Andrew Otchie 2005
  • Areas of Expertise


  • Education

    LL.B. (Hons)
    LL.M. (Banking & Finance Law)
    MPhil (The University of Hull)

  • Contact Details


Qualifications & Professional Experience
Andrew was called to the Bar by the Honourable Society of Gray’s Inn (November 2005) and practices in Civil, Criminal, Employment and Immigration law. He has an interest in International law, particularly litigation involving commonwealth jurisdictions, and closely follows emerging legal trends from the United States.‭ ‬

Andrew holds the degrees of an LL.B. (Hons) from London South Bank University (2002) and LL.M. (Banking & Finance law) from Queen Mary University of London (2003). He also holds Membership status of the Chartered Institute of Arbitrators (2004) and has completed an Internship at the British Institute of International & Comparative Law (2005) where he contributed to the Bulletin of International Legal Developments (BILD). Andrew passed the New York Bar Exam and was admitted to practice as an Attorney and Counselor-at-Law of New York State (2011). He was also awarded an MPhil degree (by research) from the University of Hull following his study of International law, NATO and the Use of Force (2015). Andrew also takes an active interest in legal training and currently assists students in their advocacy development skills at the The College of Law's Practitioner evenings.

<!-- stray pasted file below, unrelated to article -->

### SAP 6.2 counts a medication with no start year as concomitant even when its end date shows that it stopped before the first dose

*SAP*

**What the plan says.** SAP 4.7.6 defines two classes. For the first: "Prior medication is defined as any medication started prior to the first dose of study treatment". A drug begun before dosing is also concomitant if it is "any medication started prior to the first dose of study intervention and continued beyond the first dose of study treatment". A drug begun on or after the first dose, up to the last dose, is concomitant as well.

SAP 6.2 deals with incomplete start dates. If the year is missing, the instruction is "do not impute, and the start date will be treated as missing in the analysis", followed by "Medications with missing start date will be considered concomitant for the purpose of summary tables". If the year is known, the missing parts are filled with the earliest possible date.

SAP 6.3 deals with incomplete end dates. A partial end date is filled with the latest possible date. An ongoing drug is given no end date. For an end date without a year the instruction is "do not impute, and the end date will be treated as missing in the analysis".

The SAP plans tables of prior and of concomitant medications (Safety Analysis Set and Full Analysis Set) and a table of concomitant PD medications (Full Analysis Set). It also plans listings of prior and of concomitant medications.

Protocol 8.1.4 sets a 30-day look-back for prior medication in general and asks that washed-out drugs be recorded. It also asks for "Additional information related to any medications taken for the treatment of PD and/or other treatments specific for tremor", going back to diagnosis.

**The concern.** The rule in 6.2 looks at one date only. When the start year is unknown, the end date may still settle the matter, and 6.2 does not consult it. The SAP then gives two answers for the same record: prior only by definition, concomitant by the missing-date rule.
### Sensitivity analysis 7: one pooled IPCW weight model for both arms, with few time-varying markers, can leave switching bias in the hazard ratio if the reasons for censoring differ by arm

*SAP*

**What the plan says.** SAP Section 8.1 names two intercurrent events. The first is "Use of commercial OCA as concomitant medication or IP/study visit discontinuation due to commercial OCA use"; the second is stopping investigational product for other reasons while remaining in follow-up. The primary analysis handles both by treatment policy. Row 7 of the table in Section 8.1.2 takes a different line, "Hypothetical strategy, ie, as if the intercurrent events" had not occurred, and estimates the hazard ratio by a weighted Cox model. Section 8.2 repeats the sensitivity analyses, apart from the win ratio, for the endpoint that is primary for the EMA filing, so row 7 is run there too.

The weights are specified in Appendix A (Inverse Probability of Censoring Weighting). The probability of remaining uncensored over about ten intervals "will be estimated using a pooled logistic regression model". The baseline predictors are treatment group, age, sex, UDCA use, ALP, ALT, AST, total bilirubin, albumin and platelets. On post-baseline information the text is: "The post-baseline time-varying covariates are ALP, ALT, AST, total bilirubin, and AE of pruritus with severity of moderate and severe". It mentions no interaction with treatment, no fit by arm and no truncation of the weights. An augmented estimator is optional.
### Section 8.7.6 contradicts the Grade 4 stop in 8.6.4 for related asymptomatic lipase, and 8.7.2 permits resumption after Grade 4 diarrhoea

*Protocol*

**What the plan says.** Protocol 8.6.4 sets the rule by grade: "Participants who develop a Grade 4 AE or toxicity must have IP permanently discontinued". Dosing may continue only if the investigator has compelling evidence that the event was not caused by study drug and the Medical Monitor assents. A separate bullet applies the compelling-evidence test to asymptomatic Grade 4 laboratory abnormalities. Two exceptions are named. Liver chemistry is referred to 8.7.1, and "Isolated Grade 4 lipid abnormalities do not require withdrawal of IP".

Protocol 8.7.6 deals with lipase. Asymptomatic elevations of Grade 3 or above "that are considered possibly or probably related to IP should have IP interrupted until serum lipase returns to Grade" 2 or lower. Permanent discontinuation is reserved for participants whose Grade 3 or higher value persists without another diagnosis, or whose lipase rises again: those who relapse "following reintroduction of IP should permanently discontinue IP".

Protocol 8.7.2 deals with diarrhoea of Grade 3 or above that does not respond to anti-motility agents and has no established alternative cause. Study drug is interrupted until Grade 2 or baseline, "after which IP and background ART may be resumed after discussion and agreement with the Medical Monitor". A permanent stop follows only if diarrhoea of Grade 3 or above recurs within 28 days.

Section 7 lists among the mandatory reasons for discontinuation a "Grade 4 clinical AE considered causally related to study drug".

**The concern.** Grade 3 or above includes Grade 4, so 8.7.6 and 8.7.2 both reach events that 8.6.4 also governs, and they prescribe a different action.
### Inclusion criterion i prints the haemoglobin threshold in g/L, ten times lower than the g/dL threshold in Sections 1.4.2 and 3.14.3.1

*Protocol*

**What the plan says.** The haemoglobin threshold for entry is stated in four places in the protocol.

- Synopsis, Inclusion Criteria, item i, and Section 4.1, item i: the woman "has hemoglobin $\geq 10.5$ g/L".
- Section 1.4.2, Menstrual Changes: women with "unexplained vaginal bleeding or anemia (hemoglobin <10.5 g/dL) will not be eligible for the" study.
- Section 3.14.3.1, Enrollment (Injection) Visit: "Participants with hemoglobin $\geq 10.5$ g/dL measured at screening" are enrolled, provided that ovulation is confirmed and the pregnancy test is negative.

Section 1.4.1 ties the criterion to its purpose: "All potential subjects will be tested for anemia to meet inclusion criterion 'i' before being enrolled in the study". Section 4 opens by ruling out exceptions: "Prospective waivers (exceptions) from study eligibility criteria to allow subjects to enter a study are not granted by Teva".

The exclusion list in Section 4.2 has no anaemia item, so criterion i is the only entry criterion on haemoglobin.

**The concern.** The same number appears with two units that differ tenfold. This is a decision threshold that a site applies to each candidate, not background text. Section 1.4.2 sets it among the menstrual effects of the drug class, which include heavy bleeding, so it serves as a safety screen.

Andrew is a committed Christian. His interests outside the law involve Theology, religion & ethics, travel, and running (in completing the 2005 & 2008 Flora London Marathons he raised money for the Disability Law Service).

Andrew’s pro bono work involves undertaking work for the Pro Bono Scheme for Oral Applications to the Court of Appeal (PBS for CoA); he is a member of the ELAAS panel (the Employment Lawyers Appeals Advice Scheme) performing voluntary advocacy for appellants before the Employment Appeal Tribunal; he has undertaken 15 cases on behalf of the Free Representation Unit in Social Security and Employment Tribunals; volunteered for the Bar Pro Bono Unit in Consumer Credit and Criminal Injuries Compensation work, assisted with general advice to the Disability Law Service, and the Royal Courts of Justice and East London Citizen’s Advice Bureaux.‭ ‬

Andrew will consider taking on further pro-bono work in appropriate circumstances, and he is particularly interested to do so in cases that raise important human rights and civil liberties issues.

Notable Cases
Kudulo v Secretary of State [2016] EWCA Civ: Forthcoming appeal before the Court of Appeal –permission granted by Lord Justice Underhill in case concerning the interpretation of eligibility requirements, Appendix FM and the vexed question of, paragraph EX 1 (b) on the ‘insurmountable obstacles’ criterion of the Immigration Rules.